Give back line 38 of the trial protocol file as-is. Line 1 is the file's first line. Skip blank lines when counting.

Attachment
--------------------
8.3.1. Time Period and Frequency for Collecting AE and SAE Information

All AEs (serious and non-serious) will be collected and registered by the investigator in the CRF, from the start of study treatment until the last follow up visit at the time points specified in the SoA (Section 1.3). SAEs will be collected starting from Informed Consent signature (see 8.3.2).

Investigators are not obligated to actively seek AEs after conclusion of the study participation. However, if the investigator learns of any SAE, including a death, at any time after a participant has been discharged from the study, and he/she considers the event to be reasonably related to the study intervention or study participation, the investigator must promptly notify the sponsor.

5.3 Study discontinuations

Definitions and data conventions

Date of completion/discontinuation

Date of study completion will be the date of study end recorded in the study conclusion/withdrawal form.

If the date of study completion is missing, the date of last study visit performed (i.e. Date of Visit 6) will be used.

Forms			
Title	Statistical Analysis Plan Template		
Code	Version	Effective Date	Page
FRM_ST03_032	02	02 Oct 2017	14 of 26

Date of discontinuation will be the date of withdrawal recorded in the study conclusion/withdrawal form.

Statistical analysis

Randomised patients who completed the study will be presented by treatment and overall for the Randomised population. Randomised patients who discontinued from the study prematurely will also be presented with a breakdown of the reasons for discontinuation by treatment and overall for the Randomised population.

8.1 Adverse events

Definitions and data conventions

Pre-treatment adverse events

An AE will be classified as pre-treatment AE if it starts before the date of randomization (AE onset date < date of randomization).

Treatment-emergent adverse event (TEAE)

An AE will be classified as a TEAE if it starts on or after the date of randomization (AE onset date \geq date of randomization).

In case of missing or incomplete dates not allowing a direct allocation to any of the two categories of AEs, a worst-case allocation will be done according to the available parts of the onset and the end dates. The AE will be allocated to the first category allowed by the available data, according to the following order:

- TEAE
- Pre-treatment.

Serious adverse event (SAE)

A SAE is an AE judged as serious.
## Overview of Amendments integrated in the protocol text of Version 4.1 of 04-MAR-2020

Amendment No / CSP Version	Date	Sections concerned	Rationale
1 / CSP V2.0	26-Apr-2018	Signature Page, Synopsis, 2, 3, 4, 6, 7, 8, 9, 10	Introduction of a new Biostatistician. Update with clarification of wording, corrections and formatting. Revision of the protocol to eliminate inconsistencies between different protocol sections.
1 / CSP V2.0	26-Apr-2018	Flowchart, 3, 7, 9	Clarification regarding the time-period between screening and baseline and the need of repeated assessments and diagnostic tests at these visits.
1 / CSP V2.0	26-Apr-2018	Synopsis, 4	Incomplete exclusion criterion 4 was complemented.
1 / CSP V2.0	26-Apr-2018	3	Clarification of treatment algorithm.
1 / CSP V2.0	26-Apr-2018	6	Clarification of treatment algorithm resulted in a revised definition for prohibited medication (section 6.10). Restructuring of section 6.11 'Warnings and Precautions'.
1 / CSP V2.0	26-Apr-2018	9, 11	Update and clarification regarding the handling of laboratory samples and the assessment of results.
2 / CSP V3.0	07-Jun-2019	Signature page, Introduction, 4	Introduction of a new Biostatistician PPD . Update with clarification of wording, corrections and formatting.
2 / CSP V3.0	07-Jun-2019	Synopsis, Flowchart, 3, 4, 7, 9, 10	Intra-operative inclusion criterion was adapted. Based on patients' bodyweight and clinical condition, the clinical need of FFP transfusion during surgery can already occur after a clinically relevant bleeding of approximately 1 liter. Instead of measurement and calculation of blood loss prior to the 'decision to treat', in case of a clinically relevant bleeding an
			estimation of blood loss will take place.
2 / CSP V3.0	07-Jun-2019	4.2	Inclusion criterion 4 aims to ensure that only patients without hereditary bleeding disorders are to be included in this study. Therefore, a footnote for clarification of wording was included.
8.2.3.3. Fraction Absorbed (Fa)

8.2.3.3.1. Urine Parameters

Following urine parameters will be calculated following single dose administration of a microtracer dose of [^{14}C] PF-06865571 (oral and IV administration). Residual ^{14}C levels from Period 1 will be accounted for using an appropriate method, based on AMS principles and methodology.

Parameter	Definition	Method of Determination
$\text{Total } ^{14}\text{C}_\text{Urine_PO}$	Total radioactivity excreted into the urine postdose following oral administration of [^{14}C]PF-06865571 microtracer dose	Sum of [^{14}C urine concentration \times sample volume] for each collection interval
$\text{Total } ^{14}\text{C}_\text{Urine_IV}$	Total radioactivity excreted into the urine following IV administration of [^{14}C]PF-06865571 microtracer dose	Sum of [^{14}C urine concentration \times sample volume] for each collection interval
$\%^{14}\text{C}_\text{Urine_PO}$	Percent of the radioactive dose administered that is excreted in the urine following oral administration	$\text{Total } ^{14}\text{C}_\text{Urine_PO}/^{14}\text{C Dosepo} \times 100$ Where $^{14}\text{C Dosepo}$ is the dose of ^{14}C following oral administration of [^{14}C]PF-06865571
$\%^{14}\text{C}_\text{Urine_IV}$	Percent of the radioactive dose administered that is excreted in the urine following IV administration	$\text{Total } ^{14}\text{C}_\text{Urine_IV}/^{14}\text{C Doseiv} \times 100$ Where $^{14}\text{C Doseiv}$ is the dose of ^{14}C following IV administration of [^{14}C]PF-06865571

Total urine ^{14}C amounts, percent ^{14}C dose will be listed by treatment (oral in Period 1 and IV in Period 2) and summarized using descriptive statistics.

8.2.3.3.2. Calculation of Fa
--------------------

2 / CSP V3.0	07-Jun-2019	4.2	Inclusion criterion 4 aims to ensure that only patients without hereditary bleeding disorders are to be included in this study. Therefore, a footnote for clarification of wording was included.